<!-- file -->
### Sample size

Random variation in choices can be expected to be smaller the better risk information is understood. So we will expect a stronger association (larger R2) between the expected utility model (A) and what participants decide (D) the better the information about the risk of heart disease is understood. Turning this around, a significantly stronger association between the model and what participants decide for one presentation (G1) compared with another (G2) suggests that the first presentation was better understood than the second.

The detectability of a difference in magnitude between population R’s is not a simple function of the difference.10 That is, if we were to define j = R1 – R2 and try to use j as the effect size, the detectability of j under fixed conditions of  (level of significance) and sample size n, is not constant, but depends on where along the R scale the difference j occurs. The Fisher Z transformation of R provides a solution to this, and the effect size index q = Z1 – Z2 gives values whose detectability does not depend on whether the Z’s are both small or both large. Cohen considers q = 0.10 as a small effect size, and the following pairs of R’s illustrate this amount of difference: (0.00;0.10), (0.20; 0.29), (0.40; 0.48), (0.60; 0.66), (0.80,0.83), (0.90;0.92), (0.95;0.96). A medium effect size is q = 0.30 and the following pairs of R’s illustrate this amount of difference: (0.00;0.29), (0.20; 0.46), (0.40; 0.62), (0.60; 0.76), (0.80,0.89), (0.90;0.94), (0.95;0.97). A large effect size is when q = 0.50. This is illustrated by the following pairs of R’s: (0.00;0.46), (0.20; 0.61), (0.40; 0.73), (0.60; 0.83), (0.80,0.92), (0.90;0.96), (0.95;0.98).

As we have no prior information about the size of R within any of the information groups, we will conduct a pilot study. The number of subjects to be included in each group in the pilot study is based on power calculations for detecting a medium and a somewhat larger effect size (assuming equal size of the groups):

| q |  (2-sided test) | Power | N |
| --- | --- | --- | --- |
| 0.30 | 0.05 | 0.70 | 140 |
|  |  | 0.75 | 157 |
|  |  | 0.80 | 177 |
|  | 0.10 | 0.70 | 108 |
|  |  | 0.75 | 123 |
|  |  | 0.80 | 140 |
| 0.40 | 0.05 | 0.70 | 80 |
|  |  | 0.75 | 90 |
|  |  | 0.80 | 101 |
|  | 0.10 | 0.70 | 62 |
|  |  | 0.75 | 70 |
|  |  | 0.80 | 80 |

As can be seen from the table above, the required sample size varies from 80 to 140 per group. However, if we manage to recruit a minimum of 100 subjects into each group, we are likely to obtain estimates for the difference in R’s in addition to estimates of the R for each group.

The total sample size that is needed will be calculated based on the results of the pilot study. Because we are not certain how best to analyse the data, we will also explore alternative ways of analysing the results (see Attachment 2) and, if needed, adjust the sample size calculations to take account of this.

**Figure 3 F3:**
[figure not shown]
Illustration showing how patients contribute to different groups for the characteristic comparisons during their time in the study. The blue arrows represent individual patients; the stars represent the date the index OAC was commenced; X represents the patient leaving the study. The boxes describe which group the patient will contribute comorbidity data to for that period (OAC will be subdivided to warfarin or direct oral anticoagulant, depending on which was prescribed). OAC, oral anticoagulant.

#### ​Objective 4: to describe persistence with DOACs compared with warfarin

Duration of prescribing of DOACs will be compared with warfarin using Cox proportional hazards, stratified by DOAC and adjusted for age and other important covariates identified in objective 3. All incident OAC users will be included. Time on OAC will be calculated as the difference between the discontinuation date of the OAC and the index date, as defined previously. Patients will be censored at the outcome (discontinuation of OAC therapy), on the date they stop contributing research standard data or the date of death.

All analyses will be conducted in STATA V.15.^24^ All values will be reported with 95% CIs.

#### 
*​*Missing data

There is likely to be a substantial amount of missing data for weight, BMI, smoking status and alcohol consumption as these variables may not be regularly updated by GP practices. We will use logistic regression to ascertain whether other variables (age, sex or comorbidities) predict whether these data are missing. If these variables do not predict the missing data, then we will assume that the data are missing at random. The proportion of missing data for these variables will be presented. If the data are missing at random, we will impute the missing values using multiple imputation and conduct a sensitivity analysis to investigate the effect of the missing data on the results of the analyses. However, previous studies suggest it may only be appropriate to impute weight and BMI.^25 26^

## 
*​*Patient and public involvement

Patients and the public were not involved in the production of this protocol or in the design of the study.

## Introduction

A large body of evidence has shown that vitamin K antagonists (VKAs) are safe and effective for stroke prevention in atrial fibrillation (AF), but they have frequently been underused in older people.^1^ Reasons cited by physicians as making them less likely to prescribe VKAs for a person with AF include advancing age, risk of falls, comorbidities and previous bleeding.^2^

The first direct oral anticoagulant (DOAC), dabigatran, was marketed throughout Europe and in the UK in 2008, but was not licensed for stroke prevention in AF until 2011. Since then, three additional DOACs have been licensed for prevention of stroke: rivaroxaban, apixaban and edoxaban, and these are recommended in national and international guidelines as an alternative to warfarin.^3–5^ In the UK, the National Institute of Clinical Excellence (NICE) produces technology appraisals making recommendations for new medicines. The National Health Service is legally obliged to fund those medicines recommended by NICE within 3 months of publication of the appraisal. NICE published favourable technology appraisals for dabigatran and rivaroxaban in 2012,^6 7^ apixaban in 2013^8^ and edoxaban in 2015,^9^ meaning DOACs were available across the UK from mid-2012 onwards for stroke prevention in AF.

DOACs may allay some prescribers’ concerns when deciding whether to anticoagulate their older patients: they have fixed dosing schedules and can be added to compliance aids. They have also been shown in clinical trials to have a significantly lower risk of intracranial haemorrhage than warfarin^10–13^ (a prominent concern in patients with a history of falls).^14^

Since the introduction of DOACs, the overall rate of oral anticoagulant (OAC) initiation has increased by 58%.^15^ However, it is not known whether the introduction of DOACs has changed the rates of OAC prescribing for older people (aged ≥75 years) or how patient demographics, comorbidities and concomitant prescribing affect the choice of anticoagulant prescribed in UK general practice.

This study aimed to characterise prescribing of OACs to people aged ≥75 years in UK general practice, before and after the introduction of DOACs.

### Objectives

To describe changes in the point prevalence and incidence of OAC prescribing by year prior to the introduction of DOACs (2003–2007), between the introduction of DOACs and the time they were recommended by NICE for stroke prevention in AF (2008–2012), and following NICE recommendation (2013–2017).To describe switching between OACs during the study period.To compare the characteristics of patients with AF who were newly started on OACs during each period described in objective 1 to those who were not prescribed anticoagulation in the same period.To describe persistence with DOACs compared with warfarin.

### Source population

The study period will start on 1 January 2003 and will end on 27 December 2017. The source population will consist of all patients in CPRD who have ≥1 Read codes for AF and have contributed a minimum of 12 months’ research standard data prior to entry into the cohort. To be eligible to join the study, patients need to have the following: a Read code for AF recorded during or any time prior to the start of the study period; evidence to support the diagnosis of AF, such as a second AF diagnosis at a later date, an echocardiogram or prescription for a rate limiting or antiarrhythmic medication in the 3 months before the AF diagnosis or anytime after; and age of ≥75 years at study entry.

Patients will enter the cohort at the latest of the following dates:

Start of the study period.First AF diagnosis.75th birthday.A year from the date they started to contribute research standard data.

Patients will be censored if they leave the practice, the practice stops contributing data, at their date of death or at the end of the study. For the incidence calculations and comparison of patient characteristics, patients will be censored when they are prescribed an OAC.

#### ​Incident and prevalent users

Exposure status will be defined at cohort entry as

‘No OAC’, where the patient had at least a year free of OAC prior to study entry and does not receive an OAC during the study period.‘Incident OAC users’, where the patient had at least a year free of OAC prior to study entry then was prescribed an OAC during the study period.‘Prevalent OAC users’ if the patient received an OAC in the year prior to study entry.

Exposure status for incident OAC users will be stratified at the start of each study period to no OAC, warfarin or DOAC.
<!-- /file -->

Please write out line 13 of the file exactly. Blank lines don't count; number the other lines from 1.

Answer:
| 0.40 | 0.05 | 0.70 | 80 |